The drawing above gives an example of the minimum heating capacity required for a wood-heating system installed in a house with three floors of 800 sq.ft. each. We assume that the house is well insulated and that air can circulate between each floor through an open stairway and/or floor traps.

Is it possible to reduce the minimum clearances to combustible materials?

What burn time will I get from my wood heater?

The combustion time for an EPA or CSAB415.1-10 certified, non-catalytic wood appliance depends on many factors, the most important being the size of its firebox. Heaters with a 2.0 cubic foot firebox or more will normally have longer burn times. From 6 to 8 hours is about the burn time you will get. Some companies will advertise longer burn times, but be careful, this calculation is made from the time you light the fire to the time there is absolutely no combustible left into the firebox. No matter what the appliance model is, the maximum BTU output will be obtained over approximately 33% of the total burn cycle. This represents 2 to 3 hours for a medium size stove. So realistically, you will have to reload the unit every 3 or 4 hours in order the get the maximum heat out of your appliance when you are home. If you don’t reload the heater and let it burn the remaining fuel, your output will slowly decrease until there is no useful heat left to produce (we call this the “tail end” of the combustion cycle). This “tail end” will provide heat for another 4 to 5 hours. So if you are looking for a 6 to 8-hour burn time, make sure you choose an EPA or CSAB415.1-10 certified wood heater with a BTU output (using cordwood) of 60,000 BTU or more. Appliances with that kind of output all have fairly large fireboxes. If you are going to rely mostly on wood for heating and your house has more than 2,000 square feet, do not hesitate to choose one of our larger units (>85,000 BTU). Those appliances will have a burn time of approximately 8 to 10 hours.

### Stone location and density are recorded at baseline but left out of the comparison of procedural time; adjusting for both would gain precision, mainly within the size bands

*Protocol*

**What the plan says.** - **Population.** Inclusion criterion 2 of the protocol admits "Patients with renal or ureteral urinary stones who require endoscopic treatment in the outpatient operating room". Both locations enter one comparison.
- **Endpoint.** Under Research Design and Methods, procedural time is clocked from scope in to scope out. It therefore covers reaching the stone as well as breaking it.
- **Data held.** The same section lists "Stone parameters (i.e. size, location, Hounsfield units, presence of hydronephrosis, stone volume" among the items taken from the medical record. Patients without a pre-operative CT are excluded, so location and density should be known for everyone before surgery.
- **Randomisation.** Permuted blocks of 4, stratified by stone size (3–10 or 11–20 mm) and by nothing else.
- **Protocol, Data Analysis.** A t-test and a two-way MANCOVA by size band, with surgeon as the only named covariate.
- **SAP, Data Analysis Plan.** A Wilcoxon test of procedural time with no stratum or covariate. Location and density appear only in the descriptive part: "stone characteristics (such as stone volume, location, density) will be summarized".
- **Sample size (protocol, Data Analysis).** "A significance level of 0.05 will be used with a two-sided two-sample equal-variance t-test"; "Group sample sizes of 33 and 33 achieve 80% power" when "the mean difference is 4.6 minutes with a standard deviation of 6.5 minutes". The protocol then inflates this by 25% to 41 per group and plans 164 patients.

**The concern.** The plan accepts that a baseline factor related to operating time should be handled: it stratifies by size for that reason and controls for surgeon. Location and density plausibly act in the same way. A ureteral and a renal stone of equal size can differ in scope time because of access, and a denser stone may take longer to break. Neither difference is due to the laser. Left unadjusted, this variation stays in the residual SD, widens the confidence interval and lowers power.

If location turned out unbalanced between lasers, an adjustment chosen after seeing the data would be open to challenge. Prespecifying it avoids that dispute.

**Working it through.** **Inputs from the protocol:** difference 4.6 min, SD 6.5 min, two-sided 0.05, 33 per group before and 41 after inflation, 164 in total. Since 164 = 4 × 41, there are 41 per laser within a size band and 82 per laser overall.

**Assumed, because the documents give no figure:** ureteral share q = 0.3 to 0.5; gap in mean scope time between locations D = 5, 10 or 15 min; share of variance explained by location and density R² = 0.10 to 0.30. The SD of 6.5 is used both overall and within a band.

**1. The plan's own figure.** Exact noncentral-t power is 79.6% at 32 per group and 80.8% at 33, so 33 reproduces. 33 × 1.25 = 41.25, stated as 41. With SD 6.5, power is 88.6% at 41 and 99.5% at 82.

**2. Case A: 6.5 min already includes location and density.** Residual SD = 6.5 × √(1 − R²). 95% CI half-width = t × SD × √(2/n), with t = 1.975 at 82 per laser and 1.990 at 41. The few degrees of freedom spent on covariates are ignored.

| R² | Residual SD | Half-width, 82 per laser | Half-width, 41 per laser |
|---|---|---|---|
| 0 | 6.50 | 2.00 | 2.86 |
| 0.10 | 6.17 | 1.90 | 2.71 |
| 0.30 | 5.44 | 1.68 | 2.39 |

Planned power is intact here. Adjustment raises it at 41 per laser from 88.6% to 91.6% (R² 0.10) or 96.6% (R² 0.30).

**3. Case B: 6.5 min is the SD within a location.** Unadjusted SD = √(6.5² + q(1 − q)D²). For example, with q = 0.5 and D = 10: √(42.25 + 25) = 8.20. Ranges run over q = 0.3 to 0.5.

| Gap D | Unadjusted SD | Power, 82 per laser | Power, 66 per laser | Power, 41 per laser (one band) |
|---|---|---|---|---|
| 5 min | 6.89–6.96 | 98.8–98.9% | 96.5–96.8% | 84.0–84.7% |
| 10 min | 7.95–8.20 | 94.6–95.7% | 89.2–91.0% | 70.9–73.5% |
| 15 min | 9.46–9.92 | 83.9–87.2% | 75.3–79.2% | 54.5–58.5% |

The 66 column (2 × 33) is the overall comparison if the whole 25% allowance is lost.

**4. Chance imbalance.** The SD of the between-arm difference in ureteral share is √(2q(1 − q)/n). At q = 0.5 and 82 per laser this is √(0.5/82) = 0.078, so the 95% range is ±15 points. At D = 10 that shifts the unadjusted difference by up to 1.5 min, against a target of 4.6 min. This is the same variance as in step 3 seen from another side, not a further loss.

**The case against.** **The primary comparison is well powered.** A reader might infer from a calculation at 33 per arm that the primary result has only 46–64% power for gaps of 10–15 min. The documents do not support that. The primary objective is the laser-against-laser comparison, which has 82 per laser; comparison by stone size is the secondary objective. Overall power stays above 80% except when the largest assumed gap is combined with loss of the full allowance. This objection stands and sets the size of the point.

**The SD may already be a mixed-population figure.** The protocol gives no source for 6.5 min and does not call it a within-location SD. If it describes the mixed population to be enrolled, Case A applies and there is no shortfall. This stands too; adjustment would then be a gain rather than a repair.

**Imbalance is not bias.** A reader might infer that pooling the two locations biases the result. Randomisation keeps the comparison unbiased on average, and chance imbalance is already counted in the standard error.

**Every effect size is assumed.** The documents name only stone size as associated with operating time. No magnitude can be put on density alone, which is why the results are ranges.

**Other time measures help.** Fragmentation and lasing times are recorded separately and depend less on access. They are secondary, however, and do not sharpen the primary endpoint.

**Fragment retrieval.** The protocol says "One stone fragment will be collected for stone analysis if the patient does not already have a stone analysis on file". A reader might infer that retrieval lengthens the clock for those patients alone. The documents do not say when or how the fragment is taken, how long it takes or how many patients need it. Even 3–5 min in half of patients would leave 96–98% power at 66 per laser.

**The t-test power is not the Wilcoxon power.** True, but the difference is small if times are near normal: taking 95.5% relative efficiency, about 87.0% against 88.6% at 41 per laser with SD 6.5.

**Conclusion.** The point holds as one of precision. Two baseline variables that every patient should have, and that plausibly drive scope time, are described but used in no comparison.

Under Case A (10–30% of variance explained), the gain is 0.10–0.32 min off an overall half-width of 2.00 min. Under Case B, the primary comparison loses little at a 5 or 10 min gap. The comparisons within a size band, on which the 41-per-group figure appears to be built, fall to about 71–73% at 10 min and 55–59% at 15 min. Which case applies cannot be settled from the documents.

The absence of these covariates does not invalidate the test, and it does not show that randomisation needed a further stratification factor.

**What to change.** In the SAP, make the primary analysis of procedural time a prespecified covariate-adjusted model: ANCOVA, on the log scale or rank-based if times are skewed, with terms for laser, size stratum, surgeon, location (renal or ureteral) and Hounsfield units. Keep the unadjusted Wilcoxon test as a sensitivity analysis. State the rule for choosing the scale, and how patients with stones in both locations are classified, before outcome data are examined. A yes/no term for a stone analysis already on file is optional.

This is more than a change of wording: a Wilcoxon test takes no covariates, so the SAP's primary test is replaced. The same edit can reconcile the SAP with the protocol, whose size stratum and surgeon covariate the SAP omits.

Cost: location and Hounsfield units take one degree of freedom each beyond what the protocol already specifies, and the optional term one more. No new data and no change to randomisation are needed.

Does my heater qualify under the LEED program?

The Leadership in Energy and Environmental Design (LEED) Green Building Rating System™ encourages and accelerates global adoption of sustainable green building and development practices through the creation and implementation of universally understood and accepted tools and performance criteria. LEED is a third-party certification program and an internationally accepted benchmark for the design, construction and operation of high performance green buildings. It provides building owners and operators the tools they need to have an immediate and measurable impact on their buildings’ performance.